Mr. George A. Terry, who died at Rouse Hill House, near the village of Rouse Hill, N.S.W., on the 24th of last month in his 86th year, was a member of well known pioneering families. He was a son of the Hon. Samuel H. Terry, M.L.C., and Mrs. Terry, whose maiden name was Caroline Weaver, also a pioneer family.
Mr. Terry was a great grandson of Samuel Terry, who arrived in New South Wales at the beginning of the 19th century and with two others founded the Bank of New South Wales in 1817. Samuel Terry helped with the development of the Colony in many ways, and so did Mr. Terry's uncles, Richard, of Denistone, and Edward, of Eastwood Estate, both at Ryde, N.S.W., who were prominent citizens of their day. Also, Mr. Terry's father played his part as M.L.A. for New England and Mudgee before being appointed to the Upper House.
For nearly 50 years Mr. Terry owned and managed Box Hill, in the Rouse Hill district, a property of 4000 acres where he was born, as also was his father. He was educated at Katoomba, N.S.W., and privately before taking over the family estate. Whilst at Box Hill he was master of the Sydney Hunt Club from 1900 to 1910 and was the last M.F.H. of the club, which had been founded 30 years earlier by Edward Terry, of Eastwood, who also founded the Sydney Coaching (four-in-hand) Club. Mr. George Terry, who was always a keen horseman, rode in amateur and picnic races with A. B. ("Banjo") Paterson and other leading riders of his day, and won a Corinthian Plate and several steeplechases.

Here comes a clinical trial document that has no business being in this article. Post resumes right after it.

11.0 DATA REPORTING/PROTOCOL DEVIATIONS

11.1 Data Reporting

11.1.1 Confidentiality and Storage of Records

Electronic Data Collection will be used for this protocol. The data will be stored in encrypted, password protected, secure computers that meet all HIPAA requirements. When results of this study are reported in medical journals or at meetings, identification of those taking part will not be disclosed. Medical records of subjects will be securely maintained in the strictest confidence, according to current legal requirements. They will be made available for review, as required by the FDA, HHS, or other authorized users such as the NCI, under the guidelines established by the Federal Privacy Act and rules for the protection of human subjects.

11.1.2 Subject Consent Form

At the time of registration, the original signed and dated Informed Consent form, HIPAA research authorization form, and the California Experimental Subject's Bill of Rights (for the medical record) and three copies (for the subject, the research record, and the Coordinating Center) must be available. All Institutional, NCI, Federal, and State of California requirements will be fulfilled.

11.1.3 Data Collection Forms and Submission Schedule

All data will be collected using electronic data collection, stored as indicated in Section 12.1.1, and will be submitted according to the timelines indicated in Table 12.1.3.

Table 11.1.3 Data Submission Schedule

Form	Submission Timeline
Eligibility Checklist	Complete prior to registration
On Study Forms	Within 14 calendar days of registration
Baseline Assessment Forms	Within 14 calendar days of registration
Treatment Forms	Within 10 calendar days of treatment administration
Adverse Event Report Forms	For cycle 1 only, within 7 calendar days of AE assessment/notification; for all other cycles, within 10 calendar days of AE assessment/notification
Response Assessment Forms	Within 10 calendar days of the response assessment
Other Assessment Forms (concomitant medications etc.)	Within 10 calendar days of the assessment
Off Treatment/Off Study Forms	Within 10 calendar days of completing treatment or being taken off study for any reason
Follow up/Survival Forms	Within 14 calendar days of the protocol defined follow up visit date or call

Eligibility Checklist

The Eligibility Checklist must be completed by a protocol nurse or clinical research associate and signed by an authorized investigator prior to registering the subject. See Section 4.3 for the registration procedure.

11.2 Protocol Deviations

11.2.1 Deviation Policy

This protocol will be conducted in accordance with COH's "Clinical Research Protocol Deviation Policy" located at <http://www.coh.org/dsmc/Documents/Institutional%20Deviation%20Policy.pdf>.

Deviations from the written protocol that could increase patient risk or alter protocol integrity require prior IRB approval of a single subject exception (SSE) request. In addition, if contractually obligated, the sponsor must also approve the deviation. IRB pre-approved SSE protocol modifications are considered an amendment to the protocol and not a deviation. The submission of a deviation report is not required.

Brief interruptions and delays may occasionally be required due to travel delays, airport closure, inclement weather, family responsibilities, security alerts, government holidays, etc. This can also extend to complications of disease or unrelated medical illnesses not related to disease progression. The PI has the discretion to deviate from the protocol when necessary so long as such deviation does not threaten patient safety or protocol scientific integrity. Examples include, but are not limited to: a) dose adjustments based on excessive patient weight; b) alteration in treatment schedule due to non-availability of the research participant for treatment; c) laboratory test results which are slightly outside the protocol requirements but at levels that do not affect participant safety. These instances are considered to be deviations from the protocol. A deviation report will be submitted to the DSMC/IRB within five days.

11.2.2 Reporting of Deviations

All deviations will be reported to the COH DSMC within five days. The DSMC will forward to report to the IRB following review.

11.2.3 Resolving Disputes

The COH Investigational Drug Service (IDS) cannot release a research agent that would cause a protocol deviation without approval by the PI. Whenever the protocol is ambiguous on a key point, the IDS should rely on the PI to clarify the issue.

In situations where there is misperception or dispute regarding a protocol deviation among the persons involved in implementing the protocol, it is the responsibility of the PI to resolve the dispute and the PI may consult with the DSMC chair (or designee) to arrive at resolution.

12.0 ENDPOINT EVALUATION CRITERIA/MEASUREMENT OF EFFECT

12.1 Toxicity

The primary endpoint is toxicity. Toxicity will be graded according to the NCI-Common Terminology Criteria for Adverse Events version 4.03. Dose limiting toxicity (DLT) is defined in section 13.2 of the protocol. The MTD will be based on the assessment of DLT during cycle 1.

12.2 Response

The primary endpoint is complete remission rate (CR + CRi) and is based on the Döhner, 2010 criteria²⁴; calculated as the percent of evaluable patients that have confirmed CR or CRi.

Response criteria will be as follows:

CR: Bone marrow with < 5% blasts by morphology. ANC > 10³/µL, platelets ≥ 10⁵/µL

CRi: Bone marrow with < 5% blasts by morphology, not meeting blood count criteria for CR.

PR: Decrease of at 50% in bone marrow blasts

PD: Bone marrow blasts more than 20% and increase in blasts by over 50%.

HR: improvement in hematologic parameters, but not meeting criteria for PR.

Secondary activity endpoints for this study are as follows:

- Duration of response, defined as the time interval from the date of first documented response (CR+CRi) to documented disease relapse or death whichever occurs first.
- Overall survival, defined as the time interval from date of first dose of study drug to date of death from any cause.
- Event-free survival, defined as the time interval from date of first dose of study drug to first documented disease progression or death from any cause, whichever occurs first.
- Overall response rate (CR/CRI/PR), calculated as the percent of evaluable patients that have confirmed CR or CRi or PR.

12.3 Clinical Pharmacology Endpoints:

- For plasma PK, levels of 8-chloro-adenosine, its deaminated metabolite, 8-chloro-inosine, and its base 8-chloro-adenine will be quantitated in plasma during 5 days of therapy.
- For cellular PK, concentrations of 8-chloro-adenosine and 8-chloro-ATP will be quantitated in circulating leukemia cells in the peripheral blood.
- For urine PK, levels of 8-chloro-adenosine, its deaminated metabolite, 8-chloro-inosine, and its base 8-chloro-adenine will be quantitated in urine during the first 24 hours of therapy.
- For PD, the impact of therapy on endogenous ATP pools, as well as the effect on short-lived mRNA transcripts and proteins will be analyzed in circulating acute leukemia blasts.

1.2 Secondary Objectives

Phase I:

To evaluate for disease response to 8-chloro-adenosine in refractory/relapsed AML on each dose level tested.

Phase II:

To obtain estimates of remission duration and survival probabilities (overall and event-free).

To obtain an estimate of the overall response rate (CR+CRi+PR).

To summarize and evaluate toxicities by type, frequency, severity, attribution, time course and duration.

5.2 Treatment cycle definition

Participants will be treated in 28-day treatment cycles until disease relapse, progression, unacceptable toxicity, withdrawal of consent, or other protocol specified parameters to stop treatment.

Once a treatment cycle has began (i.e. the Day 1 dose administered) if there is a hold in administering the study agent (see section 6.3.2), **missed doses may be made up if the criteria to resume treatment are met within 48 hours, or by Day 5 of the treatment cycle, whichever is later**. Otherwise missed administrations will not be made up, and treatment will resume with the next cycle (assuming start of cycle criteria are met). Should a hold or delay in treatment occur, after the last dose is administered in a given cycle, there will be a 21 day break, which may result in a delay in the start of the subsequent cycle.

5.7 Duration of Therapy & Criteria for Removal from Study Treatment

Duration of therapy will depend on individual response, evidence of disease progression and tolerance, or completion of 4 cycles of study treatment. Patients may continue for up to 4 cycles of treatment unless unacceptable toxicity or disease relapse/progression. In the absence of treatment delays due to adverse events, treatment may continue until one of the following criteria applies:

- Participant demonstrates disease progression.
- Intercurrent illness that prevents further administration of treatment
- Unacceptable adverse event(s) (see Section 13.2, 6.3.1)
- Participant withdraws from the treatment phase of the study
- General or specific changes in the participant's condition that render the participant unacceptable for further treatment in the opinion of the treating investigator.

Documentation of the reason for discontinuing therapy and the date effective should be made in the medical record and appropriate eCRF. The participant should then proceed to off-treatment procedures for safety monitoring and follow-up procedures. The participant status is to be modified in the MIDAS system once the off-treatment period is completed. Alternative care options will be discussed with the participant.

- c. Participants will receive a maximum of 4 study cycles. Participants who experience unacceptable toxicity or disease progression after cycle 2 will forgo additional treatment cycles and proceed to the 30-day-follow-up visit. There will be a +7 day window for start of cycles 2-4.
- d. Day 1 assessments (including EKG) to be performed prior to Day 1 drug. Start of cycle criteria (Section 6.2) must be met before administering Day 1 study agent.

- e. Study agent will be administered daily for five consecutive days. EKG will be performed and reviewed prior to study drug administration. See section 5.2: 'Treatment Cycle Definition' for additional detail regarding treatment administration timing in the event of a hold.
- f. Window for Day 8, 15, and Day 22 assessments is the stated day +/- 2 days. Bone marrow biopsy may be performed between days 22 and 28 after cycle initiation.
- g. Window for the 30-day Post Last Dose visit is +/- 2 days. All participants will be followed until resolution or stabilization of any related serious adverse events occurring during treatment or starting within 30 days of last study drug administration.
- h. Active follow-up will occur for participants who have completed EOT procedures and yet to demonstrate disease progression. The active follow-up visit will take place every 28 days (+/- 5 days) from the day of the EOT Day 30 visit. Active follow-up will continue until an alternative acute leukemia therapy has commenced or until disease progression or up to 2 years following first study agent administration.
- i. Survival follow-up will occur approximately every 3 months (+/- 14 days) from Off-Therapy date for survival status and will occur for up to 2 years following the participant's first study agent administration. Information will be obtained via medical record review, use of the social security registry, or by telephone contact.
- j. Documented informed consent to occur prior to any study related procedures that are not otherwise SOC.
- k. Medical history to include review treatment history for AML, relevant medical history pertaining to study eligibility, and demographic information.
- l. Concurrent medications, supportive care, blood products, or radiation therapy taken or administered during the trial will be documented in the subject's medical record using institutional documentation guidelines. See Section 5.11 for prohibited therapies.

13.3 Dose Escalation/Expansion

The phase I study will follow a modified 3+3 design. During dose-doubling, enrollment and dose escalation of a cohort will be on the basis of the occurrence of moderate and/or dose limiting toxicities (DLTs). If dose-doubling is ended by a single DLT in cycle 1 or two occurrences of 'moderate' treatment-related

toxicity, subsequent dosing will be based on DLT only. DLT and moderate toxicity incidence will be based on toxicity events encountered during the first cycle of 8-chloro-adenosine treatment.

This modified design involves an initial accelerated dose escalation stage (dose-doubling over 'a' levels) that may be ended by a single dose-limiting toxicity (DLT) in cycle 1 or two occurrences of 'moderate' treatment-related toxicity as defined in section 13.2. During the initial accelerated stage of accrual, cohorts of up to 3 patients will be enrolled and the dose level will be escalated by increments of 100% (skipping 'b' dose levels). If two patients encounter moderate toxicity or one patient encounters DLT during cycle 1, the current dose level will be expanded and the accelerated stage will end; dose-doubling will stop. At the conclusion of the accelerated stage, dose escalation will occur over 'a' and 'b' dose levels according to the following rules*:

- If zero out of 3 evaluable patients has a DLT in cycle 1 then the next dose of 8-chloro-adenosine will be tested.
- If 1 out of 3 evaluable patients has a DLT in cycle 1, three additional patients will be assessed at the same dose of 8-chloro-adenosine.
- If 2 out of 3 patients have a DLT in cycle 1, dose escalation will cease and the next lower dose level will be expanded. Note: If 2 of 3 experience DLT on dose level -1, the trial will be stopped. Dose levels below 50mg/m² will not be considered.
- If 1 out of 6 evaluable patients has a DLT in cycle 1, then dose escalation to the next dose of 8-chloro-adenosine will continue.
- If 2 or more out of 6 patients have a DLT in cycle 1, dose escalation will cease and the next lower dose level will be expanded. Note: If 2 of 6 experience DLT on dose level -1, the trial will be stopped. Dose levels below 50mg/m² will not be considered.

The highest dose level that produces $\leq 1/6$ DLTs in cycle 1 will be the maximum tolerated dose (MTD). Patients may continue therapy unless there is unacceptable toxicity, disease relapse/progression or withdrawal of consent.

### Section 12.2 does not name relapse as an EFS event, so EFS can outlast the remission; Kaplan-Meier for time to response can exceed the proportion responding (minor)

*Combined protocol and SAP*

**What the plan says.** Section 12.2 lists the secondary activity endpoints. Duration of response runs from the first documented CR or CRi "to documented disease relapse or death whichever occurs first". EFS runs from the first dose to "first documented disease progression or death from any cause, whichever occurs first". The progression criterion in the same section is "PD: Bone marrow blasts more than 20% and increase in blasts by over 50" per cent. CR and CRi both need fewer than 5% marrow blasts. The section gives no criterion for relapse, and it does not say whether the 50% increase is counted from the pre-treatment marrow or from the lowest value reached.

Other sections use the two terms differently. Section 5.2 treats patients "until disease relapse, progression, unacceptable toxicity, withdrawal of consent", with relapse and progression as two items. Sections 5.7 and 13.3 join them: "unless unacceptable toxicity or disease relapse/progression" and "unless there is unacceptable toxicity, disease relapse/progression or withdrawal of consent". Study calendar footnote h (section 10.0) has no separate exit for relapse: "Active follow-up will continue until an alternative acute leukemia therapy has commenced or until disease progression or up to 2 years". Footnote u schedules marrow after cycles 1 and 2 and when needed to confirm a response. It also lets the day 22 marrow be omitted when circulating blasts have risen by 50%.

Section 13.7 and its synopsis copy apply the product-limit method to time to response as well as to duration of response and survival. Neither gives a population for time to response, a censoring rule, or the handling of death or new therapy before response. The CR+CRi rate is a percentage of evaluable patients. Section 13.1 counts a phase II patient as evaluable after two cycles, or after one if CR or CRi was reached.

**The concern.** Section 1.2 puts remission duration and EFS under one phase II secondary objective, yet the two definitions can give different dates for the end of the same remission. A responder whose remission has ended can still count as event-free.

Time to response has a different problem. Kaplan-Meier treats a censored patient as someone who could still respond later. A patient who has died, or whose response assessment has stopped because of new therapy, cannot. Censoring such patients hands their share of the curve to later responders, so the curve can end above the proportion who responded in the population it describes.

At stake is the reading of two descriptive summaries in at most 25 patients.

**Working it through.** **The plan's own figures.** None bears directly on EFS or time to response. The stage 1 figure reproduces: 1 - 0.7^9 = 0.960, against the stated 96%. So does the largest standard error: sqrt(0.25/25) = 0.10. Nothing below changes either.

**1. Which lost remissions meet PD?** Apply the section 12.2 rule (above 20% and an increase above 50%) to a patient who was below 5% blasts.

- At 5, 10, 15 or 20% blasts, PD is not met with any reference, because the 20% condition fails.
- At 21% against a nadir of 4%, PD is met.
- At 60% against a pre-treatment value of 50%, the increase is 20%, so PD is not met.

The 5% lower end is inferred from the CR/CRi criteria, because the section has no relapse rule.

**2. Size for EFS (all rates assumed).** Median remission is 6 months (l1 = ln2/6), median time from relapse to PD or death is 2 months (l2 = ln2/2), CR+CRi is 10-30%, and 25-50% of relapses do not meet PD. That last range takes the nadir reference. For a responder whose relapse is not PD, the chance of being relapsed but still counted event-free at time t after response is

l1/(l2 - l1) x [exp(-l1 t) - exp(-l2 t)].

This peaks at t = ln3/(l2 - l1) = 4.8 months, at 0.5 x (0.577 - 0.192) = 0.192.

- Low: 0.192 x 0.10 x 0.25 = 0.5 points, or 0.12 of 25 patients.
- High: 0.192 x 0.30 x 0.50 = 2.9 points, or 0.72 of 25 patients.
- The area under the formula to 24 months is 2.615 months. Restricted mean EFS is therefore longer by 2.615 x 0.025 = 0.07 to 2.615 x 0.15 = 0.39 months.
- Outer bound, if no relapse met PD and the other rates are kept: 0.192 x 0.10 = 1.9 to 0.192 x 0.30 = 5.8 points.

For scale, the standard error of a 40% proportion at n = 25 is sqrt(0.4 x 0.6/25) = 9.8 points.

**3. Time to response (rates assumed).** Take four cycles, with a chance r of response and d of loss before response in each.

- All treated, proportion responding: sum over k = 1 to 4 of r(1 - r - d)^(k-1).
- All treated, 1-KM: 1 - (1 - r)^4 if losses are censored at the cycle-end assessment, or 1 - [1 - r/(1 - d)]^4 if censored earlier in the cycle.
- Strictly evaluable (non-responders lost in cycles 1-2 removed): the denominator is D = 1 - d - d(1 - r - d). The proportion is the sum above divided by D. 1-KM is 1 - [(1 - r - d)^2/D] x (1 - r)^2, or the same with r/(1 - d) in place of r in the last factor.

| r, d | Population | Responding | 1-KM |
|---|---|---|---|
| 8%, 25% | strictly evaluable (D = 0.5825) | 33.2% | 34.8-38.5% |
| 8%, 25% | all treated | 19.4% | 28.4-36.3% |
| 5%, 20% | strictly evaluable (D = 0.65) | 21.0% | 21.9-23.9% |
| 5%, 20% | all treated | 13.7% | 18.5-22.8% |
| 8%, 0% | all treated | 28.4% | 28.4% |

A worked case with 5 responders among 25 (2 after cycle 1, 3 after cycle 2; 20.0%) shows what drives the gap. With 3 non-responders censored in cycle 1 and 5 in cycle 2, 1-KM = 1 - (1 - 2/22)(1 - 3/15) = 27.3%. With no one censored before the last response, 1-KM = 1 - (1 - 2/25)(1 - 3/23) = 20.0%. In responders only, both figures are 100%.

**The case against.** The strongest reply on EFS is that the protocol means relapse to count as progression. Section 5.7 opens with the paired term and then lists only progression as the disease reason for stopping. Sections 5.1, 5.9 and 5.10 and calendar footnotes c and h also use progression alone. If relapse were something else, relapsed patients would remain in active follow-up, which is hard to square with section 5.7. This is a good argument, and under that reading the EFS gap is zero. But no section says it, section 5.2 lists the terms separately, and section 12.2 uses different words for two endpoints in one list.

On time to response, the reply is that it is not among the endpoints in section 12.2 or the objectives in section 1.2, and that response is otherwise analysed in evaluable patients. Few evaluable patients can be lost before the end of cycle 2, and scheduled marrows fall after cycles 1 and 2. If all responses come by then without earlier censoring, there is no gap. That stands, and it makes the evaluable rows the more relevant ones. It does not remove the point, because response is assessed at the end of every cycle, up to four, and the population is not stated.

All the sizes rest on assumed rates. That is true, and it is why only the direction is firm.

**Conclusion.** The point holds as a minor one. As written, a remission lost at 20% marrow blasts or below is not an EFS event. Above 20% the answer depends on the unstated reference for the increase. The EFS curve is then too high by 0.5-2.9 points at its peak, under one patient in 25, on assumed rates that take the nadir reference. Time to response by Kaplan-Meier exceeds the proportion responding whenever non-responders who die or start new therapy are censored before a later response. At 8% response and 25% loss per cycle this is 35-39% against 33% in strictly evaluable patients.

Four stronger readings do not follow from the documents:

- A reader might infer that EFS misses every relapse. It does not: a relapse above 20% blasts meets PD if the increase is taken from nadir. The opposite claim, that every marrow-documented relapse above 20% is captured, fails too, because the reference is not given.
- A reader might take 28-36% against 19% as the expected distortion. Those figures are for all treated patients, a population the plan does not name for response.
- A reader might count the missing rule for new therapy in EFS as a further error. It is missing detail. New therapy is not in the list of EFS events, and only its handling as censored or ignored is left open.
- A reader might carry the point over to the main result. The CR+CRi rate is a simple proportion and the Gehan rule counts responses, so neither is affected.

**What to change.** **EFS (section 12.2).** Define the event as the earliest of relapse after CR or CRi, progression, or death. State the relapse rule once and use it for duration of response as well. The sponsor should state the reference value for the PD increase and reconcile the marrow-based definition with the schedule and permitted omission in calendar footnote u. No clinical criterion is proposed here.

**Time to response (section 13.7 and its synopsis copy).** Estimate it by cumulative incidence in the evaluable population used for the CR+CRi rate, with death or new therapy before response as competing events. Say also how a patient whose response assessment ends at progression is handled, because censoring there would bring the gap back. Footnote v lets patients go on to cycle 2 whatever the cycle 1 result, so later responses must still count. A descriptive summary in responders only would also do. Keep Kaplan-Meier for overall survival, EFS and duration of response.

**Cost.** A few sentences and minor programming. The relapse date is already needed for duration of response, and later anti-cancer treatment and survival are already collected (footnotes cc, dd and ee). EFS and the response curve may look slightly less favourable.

He married Miss Nina Rouse, a daughter of Mr. Edwin Rouse, of Rouse Hill Estate, who was a brother of Mr. Richard Rouse, of Guntawang Station, N.S.W., and of Mrs. A. A. Dangar, of Baroona, Singleton, N.S.W. Rouse Hill Estate, where Mr. and Mrs. Terry had resided for the past 25 years, was a grant to Mrs. Terry's great grandfather, the first Richard Rouse, by Governor Lachlan Macquarie. The grant was affirmed in 1816, but the land was occupied by Mr. C. J. Rouse in 1813. In 1817 Richard Rouse commenced building the homestead, which was completed in 1822, the whole of the materials for it being taken by bullock waggons from Parramatta. This fine old edifice of sandstone, brick, and red cedar still receives much attention from the Historical Society of New South Wales.
Mr. Terry is survived by his widow and five sons—Geoffrey, Roderick, Edwin, Gerald, and Noel—as well as numerous grandchildren.
'Terry, George A. (1872–1957)', Obituaries Australia, National Centre of Biography, Australian National University, http://oa.anu.edu.au/obituary/terry-george-a-963/text964, accessed 25 March 2017.